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Gov. Andrew M. Cuomo signs the NYSUNY 2020 bill into law on Aug. 9.
Passage of Gov. Andrew M. Cuomo’s NYSUNY 2020 will have a “transformative impact” on UB and public higher education in New York State, President Satish K. Tripathi said shortly after the bill’s passage June 24. Moreover, it offers a historic new model for investing in public higher education during a period of declining state funding support.
The bill, which Cuomo signed into law on Aug. 9, authorizes all SUNY campuses to implement a rational tuition plan that gives the campuses the ability to raise tuition up to $300 annually for five years. In addition, as a component of the NYSUNY 2020 Challenge Grant Program, the four University Centers in Buffalo, Albany, Binghamton and Stony Brook are authorized to raise tuition 10 percent for out-of-state students.
These critical resources will provide the revenue needed for UB to implement the next phase of the UB 2020 plan for academic excellence, under the NYSUNY 2020 Challenge Grant Program, Tripathi said. Three main interrelated objectives are “enhanced educational and research excellence, improved health care for Western New York, and creation of an innovation economy that will produce regional job growth,” he said.
UB’s plan would use the university’s share of the first-round funding—$35 million—as a down payment to build a new facility for the medical school on the Buffalo Niagara Medical Campus in downtown Buffalo.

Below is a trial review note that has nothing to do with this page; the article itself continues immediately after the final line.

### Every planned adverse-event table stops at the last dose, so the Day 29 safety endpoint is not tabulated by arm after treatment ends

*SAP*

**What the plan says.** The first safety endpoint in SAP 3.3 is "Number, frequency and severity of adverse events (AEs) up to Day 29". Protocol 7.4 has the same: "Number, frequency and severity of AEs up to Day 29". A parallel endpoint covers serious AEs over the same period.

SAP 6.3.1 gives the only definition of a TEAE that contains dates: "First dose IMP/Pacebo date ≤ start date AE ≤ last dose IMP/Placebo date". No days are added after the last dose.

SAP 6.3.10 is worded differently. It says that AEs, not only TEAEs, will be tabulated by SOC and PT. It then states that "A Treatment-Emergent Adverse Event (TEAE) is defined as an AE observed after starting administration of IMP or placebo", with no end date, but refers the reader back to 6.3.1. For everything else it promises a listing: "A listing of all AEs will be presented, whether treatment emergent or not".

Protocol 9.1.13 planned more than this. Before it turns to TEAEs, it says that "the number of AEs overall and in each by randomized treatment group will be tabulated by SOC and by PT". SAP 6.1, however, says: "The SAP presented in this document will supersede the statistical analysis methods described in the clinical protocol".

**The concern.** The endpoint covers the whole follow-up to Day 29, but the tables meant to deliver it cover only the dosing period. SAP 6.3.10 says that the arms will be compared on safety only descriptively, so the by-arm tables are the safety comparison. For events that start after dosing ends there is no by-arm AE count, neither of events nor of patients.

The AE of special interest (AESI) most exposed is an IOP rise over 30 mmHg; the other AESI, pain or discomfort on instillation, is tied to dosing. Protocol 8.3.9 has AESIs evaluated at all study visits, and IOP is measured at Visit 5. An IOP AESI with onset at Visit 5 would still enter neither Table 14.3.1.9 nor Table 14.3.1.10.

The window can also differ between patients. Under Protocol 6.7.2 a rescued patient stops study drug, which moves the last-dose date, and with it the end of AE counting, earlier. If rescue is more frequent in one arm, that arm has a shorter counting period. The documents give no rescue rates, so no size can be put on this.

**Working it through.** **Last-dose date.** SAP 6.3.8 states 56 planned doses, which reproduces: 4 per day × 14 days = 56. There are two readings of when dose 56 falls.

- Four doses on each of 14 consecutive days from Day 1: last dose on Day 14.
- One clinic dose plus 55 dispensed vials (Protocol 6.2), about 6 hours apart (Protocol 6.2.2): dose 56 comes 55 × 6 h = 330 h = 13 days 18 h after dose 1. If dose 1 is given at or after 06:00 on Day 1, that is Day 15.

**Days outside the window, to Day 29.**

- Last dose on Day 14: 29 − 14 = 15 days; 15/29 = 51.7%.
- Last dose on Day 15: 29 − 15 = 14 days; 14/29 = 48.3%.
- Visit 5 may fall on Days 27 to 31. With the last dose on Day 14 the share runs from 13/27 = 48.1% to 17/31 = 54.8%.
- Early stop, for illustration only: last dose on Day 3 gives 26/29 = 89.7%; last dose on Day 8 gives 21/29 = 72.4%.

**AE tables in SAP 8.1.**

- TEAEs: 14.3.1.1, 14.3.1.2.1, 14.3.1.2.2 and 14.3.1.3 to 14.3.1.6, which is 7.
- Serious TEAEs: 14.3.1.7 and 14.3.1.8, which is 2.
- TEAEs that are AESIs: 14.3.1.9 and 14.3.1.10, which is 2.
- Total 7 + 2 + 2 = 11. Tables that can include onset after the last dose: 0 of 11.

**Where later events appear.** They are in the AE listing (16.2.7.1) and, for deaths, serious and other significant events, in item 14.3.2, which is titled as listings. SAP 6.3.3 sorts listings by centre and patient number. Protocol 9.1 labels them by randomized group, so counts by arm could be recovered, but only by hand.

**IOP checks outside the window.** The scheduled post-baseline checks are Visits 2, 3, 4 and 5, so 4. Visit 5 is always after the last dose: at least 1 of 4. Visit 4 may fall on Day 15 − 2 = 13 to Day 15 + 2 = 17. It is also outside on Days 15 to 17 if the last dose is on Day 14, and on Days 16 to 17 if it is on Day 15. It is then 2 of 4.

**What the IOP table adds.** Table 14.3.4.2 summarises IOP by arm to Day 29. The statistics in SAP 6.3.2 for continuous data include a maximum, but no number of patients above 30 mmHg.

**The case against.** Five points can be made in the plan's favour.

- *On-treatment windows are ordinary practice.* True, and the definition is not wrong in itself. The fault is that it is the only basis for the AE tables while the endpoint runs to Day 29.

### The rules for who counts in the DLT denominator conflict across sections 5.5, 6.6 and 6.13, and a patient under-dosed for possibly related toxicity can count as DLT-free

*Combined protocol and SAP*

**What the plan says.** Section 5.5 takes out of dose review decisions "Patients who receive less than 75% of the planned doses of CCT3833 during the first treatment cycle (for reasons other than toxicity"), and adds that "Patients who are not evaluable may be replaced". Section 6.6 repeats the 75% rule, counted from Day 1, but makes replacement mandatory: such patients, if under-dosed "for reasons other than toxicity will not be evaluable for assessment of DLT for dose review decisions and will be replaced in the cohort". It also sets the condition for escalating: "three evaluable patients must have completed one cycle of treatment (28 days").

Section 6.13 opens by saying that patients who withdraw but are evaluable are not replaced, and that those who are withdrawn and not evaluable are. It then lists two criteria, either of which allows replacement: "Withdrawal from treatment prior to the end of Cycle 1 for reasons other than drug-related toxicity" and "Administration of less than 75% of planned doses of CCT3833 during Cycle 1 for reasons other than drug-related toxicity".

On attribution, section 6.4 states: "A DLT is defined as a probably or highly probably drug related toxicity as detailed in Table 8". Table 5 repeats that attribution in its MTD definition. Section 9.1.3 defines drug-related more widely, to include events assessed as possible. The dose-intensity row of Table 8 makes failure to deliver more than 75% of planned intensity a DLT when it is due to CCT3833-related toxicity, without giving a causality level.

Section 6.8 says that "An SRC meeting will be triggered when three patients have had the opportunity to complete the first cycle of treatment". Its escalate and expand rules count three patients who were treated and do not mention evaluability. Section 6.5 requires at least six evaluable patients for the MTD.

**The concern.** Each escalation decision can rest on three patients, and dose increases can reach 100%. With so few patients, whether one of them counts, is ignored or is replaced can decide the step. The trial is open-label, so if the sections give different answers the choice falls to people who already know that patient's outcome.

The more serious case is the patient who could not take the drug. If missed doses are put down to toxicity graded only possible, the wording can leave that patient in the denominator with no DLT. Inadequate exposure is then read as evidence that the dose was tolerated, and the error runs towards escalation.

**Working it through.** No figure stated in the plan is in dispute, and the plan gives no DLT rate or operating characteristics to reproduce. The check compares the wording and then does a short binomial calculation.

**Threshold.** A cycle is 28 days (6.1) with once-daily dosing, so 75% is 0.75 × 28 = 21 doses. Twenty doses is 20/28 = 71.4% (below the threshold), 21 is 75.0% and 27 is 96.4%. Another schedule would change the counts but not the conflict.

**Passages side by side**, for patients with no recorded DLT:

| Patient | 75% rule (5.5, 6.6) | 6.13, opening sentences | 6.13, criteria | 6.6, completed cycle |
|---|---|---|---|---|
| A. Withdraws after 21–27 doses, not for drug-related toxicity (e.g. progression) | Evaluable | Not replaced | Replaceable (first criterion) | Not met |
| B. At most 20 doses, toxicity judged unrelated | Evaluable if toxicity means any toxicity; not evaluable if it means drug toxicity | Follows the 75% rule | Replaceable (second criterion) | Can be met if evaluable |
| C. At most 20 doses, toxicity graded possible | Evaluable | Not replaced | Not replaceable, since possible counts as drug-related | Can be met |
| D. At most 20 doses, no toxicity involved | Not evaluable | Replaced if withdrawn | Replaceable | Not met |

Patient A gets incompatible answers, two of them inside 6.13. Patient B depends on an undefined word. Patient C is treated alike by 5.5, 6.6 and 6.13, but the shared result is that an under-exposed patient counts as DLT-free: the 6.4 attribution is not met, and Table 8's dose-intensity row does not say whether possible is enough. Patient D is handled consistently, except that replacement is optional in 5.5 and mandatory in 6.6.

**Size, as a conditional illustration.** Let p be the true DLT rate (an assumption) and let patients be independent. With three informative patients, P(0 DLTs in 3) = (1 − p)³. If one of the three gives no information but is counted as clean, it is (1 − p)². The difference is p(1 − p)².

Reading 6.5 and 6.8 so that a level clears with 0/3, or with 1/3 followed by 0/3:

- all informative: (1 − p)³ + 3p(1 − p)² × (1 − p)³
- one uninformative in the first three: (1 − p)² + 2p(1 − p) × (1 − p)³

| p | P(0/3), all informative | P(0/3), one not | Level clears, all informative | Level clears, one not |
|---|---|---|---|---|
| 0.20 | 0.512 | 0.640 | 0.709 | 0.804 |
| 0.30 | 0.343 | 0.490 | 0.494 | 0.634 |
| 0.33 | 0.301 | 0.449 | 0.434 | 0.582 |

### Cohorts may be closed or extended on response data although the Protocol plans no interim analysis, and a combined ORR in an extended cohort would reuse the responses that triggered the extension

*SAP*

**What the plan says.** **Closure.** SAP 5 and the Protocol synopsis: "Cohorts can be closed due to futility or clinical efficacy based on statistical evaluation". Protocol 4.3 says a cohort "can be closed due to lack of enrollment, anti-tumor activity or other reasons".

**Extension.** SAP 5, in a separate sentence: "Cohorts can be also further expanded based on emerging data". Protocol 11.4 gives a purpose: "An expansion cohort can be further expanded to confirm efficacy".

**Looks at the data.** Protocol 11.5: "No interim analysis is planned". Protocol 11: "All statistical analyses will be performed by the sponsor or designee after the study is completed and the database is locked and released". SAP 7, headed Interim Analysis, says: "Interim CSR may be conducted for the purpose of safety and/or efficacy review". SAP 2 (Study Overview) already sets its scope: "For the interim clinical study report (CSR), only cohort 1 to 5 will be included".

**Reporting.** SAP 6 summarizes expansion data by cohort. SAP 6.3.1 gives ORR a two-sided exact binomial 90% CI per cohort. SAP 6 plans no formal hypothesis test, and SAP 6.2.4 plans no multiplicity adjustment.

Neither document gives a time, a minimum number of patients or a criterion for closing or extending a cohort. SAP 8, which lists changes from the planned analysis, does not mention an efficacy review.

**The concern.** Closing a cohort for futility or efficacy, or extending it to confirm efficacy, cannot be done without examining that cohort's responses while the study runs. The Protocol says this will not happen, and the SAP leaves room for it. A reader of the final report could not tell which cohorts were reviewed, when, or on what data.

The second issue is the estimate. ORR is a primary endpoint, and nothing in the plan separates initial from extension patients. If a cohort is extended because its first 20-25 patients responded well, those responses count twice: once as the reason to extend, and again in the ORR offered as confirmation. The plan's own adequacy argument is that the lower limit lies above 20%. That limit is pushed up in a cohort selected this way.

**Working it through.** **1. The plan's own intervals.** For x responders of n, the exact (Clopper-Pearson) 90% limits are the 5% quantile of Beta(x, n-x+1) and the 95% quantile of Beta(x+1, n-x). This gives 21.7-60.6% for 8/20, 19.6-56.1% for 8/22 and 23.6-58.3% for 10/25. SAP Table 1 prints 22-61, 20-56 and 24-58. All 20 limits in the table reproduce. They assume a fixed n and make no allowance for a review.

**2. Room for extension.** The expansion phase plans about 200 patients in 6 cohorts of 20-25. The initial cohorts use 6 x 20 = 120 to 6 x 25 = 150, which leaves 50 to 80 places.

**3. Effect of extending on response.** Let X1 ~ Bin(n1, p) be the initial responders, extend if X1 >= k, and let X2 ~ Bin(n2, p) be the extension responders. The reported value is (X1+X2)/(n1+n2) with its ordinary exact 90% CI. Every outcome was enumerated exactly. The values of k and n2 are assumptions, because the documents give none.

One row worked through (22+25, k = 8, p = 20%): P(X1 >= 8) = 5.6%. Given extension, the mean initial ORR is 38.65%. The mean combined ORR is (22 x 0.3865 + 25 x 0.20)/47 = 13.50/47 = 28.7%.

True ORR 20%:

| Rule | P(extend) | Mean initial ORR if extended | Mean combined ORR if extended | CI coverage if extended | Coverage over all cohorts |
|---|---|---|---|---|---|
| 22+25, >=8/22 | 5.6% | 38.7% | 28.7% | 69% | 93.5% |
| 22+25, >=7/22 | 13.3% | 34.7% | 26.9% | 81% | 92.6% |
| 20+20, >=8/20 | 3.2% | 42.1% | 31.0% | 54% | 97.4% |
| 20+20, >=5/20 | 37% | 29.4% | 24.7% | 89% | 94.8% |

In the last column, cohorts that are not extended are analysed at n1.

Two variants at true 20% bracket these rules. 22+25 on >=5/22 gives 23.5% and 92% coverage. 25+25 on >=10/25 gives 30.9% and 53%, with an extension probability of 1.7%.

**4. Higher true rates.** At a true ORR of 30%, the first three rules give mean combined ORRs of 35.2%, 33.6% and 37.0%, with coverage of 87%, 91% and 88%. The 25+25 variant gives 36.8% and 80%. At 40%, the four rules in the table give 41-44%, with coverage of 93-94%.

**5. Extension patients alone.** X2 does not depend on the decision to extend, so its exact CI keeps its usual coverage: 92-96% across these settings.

New York State low-income students who qualify for maximum financial aid through the Tuition Assistance Program (TAP) will not be impacted by tuition increases authorized by the bill. To ensure equitable access to UB, the university also will invest a portion of tuition revenues into need-based financial aid.
Patient takes part in individualized exercise program to recover from post-concussive syndrome. Photo by: Douglas Levere, BA ’89
In the game of professional hockey, a contact sport, suffering from concussion is an all too common injury. Yet deciding if a hockey player is ready to return to the ice has been left primarily to each team’s physician, with no standardized across-the-sport method to assess when the time is right.
Specialists at UB’s Orthopedics and Sports Medicine Department’s concussion clinic have developed a reliable graded exercise test for concussion that would help sports-team physicians make decisions about a player’s readiness to return to the ice in good health.
The regimen, supported in part by the Buffalo Sabres Foundation, is described in the March 2011 issue of Clinical Journal of Sport Medicine. Barry Willer, UB professor of psychiatry and rehabilitation medicine and senior author on the paper, says “premature return to a sport after concussion greatly increases the risk of a follow-up concussion, with more devastating results than the first concussion.”
The UB study was conducted in a consecutive sample of 21 athletes and non-athletes who came to UB’s concussion clinic. The test, developed at the clinic, uses a single approach to assess readiness to return to the sport. Athletes are evaluated while exercising on a treadmill, as the angle of the treadmill increases the workload, and are watched carefully for any signs or symptoms of exacerbation as they exercise to voluntary exhaustion. Athletes are reevaluated after one to two weeks of increasing exercise.
Learn more about the UB Orthopaedics & Sports Medicine Concussion Clinic
A medical school faculty member has received a grant from the Grand Challenges Explorations program, a $100 million global health research initiative funded by the Bill & Melinda Gates Foundation. Glenna Bett, associate professor and vice chair for research in the Department of Gynecology-Obstetrics, will use the $100,000 grant to develop a device to treat postpartum hemorrhage suitable for use even when medical facilities are absent or minimal, and in nonsterile environments. If successful, such a device has the potential to reduce perinatal deaths worldwide.